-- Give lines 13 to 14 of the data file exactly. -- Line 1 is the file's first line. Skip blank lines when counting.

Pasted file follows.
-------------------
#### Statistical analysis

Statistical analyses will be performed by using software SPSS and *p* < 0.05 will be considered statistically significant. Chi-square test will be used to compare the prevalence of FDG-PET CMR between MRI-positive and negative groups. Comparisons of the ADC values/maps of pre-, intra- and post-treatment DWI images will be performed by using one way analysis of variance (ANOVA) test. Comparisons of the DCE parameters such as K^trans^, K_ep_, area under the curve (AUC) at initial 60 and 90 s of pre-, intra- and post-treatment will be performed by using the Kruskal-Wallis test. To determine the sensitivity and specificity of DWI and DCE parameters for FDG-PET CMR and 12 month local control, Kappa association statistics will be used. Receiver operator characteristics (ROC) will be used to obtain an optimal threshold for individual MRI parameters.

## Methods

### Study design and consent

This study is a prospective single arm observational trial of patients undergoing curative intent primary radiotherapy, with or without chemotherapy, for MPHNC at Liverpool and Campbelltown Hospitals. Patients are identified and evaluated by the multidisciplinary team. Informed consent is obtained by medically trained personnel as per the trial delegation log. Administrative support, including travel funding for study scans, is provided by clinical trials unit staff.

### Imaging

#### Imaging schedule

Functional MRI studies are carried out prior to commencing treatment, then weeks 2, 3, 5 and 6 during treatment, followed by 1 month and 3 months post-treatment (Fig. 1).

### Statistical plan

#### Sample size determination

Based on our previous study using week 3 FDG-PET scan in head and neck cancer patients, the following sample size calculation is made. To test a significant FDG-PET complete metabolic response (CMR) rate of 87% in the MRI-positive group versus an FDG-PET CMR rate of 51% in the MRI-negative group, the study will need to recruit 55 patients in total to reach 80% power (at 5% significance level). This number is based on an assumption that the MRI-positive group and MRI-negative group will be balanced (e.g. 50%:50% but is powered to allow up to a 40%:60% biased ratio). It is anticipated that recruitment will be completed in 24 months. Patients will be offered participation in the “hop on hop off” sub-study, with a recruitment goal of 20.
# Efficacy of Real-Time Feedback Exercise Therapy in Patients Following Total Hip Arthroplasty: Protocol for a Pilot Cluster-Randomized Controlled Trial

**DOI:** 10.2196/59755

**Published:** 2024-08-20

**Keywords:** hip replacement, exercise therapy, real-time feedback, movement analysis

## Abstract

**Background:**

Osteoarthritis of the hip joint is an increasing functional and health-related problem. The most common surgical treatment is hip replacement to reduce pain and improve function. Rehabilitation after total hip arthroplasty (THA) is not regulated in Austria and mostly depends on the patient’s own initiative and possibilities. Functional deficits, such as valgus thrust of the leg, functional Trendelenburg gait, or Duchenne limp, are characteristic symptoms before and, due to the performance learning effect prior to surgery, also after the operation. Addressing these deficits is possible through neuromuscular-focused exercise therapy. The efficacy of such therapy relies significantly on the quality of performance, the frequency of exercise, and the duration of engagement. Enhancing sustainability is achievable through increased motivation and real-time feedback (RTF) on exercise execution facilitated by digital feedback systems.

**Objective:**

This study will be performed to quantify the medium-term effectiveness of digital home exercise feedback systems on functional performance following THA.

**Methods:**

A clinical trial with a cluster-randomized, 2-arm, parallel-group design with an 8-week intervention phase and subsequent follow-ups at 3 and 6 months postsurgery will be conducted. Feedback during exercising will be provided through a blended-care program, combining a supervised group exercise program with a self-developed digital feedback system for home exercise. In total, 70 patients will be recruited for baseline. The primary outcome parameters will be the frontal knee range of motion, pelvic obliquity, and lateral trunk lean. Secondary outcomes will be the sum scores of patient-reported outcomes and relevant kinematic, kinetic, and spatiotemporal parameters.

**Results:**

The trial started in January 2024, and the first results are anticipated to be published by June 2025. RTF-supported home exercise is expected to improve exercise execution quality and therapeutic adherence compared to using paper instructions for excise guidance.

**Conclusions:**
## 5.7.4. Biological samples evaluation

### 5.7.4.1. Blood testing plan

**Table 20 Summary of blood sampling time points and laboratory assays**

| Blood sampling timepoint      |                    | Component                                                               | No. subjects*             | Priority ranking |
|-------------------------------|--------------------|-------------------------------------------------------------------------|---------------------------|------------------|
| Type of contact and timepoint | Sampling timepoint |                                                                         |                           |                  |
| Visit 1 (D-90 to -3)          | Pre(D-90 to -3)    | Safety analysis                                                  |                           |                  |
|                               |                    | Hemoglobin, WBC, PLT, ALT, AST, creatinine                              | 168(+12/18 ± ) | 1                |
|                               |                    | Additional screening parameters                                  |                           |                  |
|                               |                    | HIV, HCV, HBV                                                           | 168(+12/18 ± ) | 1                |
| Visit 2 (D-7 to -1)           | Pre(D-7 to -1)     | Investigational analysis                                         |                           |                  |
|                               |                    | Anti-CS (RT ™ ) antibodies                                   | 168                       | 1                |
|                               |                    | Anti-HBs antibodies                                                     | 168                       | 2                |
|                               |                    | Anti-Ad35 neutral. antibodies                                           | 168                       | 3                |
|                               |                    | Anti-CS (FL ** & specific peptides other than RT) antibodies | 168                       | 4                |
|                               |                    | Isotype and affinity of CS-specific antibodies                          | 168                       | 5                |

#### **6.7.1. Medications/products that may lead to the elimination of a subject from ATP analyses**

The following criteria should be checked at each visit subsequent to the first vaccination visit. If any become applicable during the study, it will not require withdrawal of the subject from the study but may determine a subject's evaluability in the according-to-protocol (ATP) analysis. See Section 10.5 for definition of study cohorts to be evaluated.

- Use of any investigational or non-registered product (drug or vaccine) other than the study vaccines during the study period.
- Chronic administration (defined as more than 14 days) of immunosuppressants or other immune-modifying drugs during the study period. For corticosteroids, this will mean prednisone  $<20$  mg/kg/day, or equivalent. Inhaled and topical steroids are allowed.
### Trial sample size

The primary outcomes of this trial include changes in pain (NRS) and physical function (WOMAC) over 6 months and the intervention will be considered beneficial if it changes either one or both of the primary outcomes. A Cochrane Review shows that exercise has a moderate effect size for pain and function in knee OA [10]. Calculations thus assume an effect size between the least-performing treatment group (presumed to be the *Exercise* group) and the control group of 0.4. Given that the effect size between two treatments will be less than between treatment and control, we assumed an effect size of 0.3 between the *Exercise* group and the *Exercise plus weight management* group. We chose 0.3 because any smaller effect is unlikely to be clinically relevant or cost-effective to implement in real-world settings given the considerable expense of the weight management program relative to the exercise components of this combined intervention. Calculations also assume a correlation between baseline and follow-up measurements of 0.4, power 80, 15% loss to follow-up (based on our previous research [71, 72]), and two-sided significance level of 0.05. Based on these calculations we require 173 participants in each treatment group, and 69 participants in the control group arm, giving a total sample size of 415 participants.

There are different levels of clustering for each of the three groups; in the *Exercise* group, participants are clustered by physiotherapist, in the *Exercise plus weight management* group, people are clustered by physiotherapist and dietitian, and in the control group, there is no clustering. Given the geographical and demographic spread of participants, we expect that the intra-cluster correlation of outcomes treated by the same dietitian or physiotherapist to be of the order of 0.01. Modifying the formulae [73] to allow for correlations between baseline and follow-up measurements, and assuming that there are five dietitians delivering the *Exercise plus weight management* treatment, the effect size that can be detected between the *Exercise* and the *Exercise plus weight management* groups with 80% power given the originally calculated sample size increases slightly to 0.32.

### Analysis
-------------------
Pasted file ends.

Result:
**DOI:** 10.2196/59755

**Published:** 2024-08-20